I scurried back out to the cockpit. It was covered with a dark green bimini and had a zip-in windscreen looking forwards, but it was rolled and stowed to one side.I looked over the control panel. There was a keyhole which one of the keys fit. I remembered my reading about clearing the fumes from the engine compartment before lighting off the engine. A switch was labelled 'engine blower 1'. I flipped it on. A tell-tale lit on the board. I waited a minute, then twisted the key to 'ignition' So far, so good. I heard the diesel catch. I leaned over the stern and pulled in the line to gather some slack, then untied it from the cleat and flipped it back to the dock. I pushed the transmission to forward and gave the engine a bit of fuel. I was standing at the helm, watching the other boat traffic, merging in-line to exit the harbor. I turned on the GPS which gave me a bearing. I headed north for a couple of hours, then cut the engine. It was time to learn how to sail.
I had just 'inherited' a Beneteau Oceanis 281, a 28 foot sloop. I had no goddamned idea of what I was doing. I'd been on a powerboat on the Mississippi while fishing, and the same on a 42 foot ocean going boat on a day-charter trying to catch salmon. I'd never been on a sailboat before in my life. It was time to see how well my reading had prepared me.
First, I examined the rigging. The mast and boom looked too clean. The sail was wrapped around the mainmast somehow. Then I noticed the array of lines leading to a row of chrome winches as big as my head. They said "Lewmar 40" on the banner surrounding the cap. Thank God each line was labelled. I saw "Mainsail out", "Mainsail In", "Genoa Out" and "Genoa In" Two more were labelled "Boom to Port" and "Boom to Starboard". At least I knew enough to tell port from starboard.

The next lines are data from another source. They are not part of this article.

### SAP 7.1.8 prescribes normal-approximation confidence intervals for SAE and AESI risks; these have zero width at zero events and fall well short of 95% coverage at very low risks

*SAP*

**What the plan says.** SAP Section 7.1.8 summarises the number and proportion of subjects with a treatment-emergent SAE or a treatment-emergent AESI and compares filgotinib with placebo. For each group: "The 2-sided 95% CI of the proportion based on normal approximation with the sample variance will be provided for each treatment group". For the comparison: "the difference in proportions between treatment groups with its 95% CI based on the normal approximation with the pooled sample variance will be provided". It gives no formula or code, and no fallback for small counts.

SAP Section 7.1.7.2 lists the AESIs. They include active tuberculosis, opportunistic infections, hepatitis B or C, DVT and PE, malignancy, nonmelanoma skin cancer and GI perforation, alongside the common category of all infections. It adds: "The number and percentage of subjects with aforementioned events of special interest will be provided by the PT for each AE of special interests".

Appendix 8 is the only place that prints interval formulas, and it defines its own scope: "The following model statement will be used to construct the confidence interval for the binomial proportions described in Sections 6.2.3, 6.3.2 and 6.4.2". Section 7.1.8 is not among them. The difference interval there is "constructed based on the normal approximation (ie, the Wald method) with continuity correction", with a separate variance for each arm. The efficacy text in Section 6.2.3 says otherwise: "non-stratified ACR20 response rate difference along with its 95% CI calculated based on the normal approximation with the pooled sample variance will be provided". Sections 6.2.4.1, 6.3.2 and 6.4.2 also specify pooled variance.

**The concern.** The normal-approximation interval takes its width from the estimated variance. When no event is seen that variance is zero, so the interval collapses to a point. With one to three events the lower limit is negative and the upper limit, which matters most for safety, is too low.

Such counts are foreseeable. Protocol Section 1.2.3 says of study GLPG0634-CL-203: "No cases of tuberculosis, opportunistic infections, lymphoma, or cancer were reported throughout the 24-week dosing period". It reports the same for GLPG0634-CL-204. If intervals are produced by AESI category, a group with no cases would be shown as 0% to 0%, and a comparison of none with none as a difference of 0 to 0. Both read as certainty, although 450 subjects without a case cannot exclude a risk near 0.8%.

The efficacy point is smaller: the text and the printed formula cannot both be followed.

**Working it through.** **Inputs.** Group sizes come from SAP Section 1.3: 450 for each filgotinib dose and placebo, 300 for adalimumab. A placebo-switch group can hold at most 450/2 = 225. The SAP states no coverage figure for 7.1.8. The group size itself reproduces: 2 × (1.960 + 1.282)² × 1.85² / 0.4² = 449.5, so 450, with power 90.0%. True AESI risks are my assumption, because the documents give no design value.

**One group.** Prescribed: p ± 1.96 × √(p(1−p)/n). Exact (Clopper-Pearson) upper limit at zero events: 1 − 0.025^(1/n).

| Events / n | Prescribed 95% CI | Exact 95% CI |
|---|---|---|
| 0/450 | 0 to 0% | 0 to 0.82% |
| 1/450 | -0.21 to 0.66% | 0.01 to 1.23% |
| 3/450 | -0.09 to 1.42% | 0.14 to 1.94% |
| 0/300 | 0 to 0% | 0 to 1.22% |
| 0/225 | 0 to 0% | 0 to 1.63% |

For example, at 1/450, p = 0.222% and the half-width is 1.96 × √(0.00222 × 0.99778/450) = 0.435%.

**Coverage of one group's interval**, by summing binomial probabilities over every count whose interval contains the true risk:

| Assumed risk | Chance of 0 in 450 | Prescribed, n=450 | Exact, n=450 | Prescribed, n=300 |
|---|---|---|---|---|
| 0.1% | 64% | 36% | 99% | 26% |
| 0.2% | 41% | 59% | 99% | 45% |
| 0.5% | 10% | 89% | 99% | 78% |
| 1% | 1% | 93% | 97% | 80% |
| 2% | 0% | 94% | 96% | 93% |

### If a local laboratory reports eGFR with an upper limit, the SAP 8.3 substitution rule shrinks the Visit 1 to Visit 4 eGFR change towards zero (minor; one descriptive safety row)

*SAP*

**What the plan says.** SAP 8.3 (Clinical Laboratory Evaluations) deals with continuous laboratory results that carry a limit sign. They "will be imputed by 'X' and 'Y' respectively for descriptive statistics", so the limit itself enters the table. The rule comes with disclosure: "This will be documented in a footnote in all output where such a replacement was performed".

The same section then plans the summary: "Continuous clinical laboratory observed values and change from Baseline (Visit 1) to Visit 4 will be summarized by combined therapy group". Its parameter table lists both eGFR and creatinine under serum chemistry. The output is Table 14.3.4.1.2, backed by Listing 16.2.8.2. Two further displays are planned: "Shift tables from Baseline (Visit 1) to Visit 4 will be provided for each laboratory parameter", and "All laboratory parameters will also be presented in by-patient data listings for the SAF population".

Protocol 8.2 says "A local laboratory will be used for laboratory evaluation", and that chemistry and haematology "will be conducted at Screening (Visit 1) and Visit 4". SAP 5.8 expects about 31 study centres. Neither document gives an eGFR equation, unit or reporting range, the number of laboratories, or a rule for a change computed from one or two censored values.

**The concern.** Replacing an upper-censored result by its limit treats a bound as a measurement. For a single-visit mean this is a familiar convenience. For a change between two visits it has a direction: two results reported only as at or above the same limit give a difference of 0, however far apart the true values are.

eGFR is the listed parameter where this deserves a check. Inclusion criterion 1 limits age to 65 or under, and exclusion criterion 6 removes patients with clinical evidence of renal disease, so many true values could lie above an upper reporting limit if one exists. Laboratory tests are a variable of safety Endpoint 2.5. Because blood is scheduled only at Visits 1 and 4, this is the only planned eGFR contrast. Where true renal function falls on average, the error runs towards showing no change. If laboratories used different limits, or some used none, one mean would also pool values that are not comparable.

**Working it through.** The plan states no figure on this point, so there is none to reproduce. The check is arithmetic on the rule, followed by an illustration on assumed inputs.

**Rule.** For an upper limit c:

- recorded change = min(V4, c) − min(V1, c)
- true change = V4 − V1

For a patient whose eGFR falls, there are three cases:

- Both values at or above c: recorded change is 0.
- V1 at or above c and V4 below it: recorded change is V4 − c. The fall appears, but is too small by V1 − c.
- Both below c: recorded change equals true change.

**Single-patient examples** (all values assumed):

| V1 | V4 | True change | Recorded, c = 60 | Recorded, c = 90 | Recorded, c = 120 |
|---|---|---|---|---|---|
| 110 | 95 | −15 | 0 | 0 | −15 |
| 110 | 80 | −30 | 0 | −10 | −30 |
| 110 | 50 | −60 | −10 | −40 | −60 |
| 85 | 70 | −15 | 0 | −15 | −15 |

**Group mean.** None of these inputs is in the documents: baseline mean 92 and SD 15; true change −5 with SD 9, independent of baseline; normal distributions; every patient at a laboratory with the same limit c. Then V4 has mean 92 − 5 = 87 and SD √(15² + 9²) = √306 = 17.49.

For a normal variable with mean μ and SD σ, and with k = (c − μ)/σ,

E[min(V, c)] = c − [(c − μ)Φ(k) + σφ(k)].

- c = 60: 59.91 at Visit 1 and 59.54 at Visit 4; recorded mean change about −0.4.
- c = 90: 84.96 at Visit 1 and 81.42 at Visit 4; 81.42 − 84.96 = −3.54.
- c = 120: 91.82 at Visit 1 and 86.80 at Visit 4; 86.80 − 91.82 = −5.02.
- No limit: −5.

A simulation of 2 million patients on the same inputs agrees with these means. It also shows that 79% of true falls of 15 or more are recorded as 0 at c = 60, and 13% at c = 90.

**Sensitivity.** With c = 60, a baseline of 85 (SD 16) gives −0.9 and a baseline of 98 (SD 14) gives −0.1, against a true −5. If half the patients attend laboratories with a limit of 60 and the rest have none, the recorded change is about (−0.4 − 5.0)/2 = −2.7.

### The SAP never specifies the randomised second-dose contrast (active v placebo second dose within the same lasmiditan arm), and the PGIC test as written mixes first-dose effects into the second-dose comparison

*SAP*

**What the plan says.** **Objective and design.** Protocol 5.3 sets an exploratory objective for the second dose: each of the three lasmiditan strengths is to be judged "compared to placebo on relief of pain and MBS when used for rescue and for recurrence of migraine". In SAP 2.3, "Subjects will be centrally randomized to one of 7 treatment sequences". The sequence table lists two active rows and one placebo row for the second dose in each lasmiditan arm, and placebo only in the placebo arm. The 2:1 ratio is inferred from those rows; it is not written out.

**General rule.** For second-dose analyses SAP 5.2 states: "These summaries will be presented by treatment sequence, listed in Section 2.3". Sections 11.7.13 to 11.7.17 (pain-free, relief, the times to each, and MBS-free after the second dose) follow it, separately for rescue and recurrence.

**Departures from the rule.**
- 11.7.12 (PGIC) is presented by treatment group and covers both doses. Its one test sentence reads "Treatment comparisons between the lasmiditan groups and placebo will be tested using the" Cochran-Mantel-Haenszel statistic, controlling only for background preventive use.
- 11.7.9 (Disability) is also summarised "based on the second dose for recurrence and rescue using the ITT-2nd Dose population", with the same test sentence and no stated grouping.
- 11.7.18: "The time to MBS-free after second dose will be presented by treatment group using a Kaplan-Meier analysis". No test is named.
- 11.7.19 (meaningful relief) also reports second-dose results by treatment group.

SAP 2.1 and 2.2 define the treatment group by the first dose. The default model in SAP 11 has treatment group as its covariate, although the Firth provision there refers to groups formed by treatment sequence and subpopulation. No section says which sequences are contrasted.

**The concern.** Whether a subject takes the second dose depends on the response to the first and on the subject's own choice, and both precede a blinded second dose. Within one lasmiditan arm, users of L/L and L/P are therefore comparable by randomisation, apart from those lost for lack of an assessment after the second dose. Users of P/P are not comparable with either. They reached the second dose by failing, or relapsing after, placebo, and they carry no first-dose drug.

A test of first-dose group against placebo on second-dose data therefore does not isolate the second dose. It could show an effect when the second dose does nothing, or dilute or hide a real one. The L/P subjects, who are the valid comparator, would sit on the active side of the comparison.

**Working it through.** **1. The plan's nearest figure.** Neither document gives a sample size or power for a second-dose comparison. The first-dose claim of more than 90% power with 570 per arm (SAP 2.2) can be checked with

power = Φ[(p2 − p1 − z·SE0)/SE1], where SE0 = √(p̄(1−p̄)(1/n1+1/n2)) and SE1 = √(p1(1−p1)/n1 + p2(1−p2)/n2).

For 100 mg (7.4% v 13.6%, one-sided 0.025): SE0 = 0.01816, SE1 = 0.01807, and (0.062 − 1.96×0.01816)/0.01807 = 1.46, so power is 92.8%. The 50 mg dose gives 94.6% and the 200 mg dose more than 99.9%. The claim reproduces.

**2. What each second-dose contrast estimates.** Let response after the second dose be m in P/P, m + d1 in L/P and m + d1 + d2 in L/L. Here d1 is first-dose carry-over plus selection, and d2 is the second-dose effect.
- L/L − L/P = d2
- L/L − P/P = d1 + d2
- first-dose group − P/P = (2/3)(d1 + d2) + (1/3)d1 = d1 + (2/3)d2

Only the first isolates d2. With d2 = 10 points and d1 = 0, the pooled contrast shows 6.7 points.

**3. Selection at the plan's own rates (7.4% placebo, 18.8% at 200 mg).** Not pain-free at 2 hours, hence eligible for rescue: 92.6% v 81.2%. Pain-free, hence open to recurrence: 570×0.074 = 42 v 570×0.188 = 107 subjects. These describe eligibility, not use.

Hmm. The vectors should center about the mast. The wind was from the south-south west so I n ran out the main sail half-way then angled the boom forty five degrees to starboard. I felt the boat shift in the water. Watching the heading I moved the wheel until the bearing was due north once again. I ran out the rest of the mainsail, then watched the heading. I had to address the wheel a little, but there it was. I was sailing. Sonofabitch! There was a lock for the wheel which I set.
I had to worry about the stores and my dead passenger. I checked his wallet then put it back. Fred was dead. I emptied the rest of his pockets and put the poor guy over the side. I figured that I had to say something. "Fred, thank you for the second chance you've given me. I promise that I won't throw it away. I hope that in you're next life you're blessed as a happy dog. Rest well."
I pulled a notebook out of my sea-bag and started taking inventory. I found several five-gallon jugs, six of which contained water, three filled with denatured alcohol and eight filled with diesel fuel. The fresh food went into the cold box along with the dry ice Fred had brought aboard and the water ice that I'd packed with my food. Most everything else was dry or canned food which I left packed into the white plastic crates and placed them into the forward bunk where they'd be out of the way. I packed up Fred's clothes and re-packed the drawers with my stuff. I didn't pitch anything over the side--I packed his clothes in two garbage bags which I threw well up into the nose of the bow's vee-berth. There was a GPS repeater in the cabin which I kept an eye on as I worked.
I found the ship's owners manuals. I pulled a glass of water and settled in for some reading. After a few hours I stretched, marked my place and went topside. The lazarette was accessed through a hatch just behind the pilot's chair. I coiled the water hose and land power line, secured them with a few Velcro strips that were stuck to the bottom of the hatch and dropped them into the lazarette. I finished coiling the docking lines and hung them from the railing. I noticed that the navigation lights were permanently mounted. I flipped them on and checked my bearing once again. Down below I found the charts beneath the electronics station. I located my position using the GPS and marked it off. I fried off a little can of corned beef hash and ate it with a fried egg and some bread that I fried in the hash's fat. The two-burner alcohol stove did its job, but slowly. The fry pan got cleaned by tying a small line to it and hauling it behind the ship for a bit.
I dropped the galley table to make a bunk and slept there. I set my alarm clock to wake me in four hours.
.... There is more of this story ...
Post Apocalypse /